Death Overtime: Tips on Web Site Design
It's the final quarter of the NCAA championship game.
The score is tied. The clock ticks down
The audience holds its breath as the teams enter into
"Sudden Death" overtime! The coach of each
team is sweating profusely and barking orders at his
players. News reporters are talking frantically into
their microphones and the media cameras are fixed on
the court. Money is exchanging hands hurriedly as spectators
place last minute bets. The question hangs ominously,
"Will the players choke under the pressure?"
Now compare this scenario to visitors entering your
Web site for the first time. A visitor finds your site
through a search engine (3...2...1...Click!). You hold
your breath as the visitor enters your site (did you
pass out because it took too long for your site to load?).
The visitor takes a mere few seconds to look around
as you speculate: "Did I deliver the message effectively?"
The question hangs ominously, "Did I talk them
into staying? Or did I choke?"
Presenting your business effectively on the Web can
give you the all the glory of winning the NCAA championship
game in sudden death overtime, or it can turn disappointed
fans away for good.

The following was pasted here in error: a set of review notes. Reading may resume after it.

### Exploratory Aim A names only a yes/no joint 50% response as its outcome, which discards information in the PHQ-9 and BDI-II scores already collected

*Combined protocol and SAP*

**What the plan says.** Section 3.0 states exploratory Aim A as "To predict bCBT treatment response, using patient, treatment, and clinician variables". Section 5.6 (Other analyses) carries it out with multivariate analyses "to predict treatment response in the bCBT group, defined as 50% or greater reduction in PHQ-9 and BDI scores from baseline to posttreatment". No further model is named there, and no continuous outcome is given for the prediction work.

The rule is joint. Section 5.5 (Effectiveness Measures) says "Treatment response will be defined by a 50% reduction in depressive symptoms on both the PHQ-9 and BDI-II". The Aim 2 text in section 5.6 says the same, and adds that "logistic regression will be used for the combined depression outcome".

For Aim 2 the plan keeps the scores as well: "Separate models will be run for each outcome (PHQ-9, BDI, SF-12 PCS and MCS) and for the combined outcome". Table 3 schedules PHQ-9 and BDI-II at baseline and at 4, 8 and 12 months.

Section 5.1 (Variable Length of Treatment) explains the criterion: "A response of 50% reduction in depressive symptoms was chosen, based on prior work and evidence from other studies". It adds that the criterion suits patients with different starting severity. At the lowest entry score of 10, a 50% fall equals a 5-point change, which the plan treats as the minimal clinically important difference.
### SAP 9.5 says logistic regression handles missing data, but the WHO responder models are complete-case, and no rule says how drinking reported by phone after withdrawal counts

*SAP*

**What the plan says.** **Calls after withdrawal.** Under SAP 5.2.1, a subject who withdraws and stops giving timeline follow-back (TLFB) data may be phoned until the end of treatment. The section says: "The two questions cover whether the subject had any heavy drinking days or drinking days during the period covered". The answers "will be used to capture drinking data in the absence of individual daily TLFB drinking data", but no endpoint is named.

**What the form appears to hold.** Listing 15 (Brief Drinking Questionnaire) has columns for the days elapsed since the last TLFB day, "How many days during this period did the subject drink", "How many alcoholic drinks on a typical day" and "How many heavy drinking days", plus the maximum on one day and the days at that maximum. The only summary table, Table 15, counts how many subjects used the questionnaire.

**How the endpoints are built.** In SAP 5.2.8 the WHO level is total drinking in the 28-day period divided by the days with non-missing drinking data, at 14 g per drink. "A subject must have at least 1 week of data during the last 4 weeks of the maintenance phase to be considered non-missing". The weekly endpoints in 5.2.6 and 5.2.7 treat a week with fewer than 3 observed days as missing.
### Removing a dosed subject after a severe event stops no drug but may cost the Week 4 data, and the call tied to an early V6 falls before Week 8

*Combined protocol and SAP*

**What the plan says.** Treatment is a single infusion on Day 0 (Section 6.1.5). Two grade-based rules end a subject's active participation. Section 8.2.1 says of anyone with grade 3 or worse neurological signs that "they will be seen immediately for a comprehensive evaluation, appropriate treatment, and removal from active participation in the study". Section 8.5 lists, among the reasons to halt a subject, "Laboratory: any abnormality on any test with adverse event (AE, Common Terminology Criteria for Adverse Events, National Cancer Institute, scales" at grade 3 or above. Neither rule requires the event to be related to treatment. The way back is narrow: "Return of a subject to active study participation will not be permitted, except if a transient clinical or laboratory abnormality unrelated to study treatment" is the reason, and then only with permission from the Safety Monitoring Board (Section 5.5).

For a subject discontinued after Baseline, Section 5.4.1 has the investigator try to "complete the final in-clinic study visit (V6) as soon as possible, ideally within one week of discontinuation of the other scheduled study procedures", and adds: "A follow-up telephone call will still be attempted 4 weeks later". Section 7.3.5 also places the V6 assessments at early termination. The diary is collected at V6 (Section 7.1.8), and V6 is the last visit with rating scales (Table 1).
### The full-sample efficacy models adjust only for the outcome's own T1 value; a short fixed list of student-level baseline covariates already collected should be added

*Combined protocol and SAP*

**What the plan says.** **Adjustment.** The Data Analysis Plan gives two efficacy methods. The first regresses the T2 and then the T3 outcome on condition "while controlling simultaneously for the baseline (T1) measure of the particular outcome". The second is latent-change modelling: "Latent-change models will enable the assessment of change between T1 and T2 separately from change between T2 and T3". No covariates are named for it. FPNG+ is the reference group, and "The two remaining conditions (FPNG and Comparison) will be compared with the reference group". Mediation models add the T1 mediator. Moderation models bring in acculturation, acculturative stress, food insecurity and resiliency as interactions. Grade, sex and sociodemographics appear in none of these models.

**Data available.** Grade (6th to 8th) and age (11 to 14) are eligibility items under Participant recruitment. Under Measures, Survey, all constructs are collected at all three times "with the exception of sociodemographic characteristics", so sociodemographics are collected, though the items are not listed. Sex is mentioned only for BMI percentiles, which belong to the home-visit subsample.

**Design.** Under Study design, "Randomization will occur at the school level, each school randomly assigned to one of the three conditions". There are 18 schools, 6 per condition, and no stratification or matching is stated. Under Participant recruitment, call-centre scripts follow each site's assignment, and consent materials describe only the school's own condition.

Taking a few minutes to look over the basic concepts
listed in this article could win you the "trophy"
in sales you are competing for.
The Game Plan
The failure of most dot-coms has been attributed to
poor or a complete lack of planning. Before you can
begin designing logos and pretty Web pages, you need
to sit down, take at least an hour (preferably a few
days), and plan. Ask yourself the following questions:
- Who is my target audience?
- Who will come to my Web site?
- What is the goal(s) of my Web
- What are the main benefits of
Formulate the answers to these questions
into your "Game Plan" for your Web site.
Design The Web Site for Your Audience
Now that you've defined your audience and articulated
your goals, outline the elements that, when brought
together, will form your winning team. Remember to keep
in mind what your visitors want to get out of your site.
What information do they want?
Some essential elements to consider:
- Navigation (including search capabilities)
- Logo and Color Scheme
- Benefit Statement(s)
- Interactive Medium (for example:
polls, demos, guest book)
- Community (message boards, chat)
- Company Contact Information (including
Each of these elements should, again,
be focused on giving the customers what they want. Create
a Web site flow chart with a mockup of each page of
your site. Show your plan to a group of your existing
customers and get their feedback. Though it may get
tedious, modify this chart and these mockups until you
have a winning game plan.
When It All Comes Together
When you've completed your plan and you're pumped and
ready to get into the game, get your company focused
on your goals. That is, prep your "players"
so they know the game plan backwards and forwards. There
is a great power that comes from an intently focused
With a well prepared game plan and a focused company
team, when your Web site finally comes together, the
anxiety will disappear and you will be confident to
place a winning bet for your team.